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Why online retailers like Wayfair and Dormify are popping up at the mall

Ellie Silverman, The Philadelphia Inquirer on

Published in Business News

KING OF PRUSSIA, Pa. -- Megg Dillon, 36, has been wanting to redecorate her Santa Monica, Calif., apartment, so she appreciated physically seeing the items she usually browsed online.

"I do like that pineapple," she said to her friend, referring to the fruit-shape cutting board inside home furnishings retailer Wayfair's pop-up shop at the King of Prussia Mall. "How cute is this?" Dillon said soon afterward, picking up Octopus bookends.

Her friend, Jenna Hunsberger, 36, of Collegeville, Pa., had her eye on a "Crazy Plant Lady" mug, snapping a picture on her phone to remember later.

Whether or not the two friends buy any of the items they saw, Radha Patel, Wayfair's senior manager of experiential marketing, would view this interaction as a success.

"We wanted to give our customers the opportunity to touch and feel and experience our products and take it home the same day," Patel said. "And if they don't make a purchase, seeing the chairs, artwork, dishes, and rugs in person can give them that confidence and that ease to shop on our website."

Retailers that started out selling online are increasingly opening physical locations, even as big-box stores struggle to get in-store business. At the King of Prussia Mall, Dormify has a pop-up for the back-to-college shopping season, and Fabletics, the digital-native athletic clothing brand, recently opened a permanent store. Other online retailers with a physical presence at the King of Prussia Mall include Casper, Bonobos and Untuckit.

 

"We're at the forefront of physical retail, so we see demands from just about everybody, and it's really exciting to be working with all of these new concepts," said Zachary Beloff, national director of business development for Simon Property Group, the owner of King of Prussia, one of the largest malls in the United States. "It's a great way to excite the customer and give them what they want."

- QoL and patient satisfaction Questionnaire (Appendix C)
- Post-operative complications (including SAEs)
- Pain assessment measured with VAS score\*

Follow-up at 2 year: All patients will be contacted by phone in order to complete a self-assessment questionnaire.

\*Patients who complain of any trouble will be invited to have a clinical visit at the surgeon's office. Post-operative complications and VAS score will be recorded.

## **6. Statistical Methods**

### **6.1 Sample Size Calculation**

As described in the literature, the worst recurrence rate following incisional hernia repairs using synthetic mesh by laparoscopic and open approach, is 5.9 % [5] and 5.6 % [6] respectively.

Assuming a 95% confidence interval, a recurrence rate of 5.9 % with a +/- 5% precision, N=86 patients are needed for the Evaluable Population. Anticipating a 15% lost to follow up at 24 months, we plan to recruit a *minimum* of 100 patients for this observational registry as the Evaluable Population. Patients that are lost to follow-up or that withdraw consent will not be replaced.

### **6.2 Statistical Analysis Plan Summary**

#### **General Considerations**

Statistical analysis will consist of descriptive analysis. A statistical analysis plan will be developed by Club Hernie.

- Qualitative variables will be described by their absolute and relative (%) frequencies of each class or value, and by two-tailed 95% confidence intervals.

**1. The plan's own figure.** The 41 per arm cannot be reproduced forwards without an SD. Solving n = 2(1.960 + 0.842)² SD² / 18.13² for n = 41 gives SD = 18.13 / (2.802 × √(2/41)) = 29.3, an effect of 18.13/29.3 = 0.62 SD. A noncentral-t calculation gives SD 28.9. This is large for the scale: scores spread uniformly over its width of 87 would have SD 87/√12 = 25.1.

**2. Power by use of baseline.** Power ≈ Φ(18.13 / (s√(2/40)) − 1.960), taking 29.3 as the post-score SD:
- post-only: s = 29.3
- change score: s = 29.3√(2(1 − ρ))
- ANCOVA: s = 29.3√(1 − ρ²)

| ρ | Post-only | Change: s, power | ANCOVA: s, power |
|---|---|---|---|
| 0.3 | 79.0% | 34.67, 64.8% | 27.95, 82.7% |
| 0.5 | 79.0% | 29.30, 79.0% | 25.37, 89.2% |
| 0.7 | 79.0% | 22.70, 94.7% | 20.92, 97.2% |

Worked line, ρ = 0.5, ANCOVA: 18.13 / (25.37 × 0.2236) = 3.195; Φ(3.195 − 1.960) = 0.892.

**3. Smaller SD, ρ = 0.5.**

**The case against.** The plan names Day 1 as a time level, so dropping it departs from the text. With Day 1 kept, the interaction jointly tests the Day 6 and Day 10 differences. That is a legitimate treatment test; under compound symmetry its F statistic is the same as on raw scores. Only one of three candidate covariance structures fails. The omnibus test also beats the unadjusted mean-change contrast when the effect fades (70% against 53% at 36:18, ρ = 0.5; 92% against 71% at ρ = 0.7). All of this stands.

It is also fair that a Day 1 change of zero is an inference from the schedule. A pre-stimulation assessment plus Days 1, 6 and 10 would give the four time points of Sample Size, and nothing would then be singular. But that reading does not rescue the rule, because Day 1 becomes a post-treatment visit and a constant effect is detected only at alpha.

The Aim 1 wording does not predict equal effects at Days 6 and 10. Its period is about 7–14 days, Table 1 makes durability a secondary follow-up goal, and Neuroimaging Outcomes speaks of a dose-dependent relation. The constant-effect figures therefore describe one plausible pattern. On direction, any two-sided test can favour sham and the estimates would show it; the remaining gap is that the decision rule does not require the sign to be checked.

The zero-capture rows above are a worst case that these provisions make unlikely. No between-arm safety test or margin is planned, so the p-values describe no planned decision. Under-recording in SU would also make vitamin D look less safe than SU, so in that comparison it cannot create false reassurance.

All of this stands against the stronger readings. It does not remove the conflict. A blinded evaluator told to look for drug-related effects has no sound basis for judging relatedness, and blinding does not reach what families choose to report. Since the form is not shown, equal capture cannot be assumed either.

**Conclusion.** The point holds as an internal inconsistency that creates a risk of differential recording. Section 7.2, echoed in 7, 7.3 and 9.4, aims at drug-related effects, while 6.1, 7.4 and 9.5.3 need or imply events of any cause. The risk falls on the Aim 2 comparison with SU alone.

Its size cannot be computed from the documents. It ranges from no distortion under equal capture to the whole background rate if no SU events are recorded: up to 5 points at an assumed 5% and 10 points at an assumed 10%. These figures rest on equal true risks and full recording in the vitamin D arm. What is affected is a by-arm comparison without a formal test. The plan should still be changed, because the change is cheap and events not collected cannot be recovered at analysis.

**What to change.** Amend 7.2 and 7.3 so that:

The pop-up stores have different goals from more traditional retailers, said Barbara Kahn, a marketing professor at the University of Pennsylvania's Wharton School and author of "The Shopping Revolution: How Successful Retailers Win Customers in an Era of Endless Disruption."

Instead of simply evaluating sales per square foot, which defined success for stores in the past, Kahn said, companies are looking more holistically at revenue and profit. Digital-native retailers can now find spaces in malls to open more of a showroom and boost brand recognition.

"Online vs. off-line is the wrong way to think about it," Kahn said, pointing out that shopping is more integrated than that. "You're online looking at these cool new brands, you may go to the mall to see what it looks like in person."

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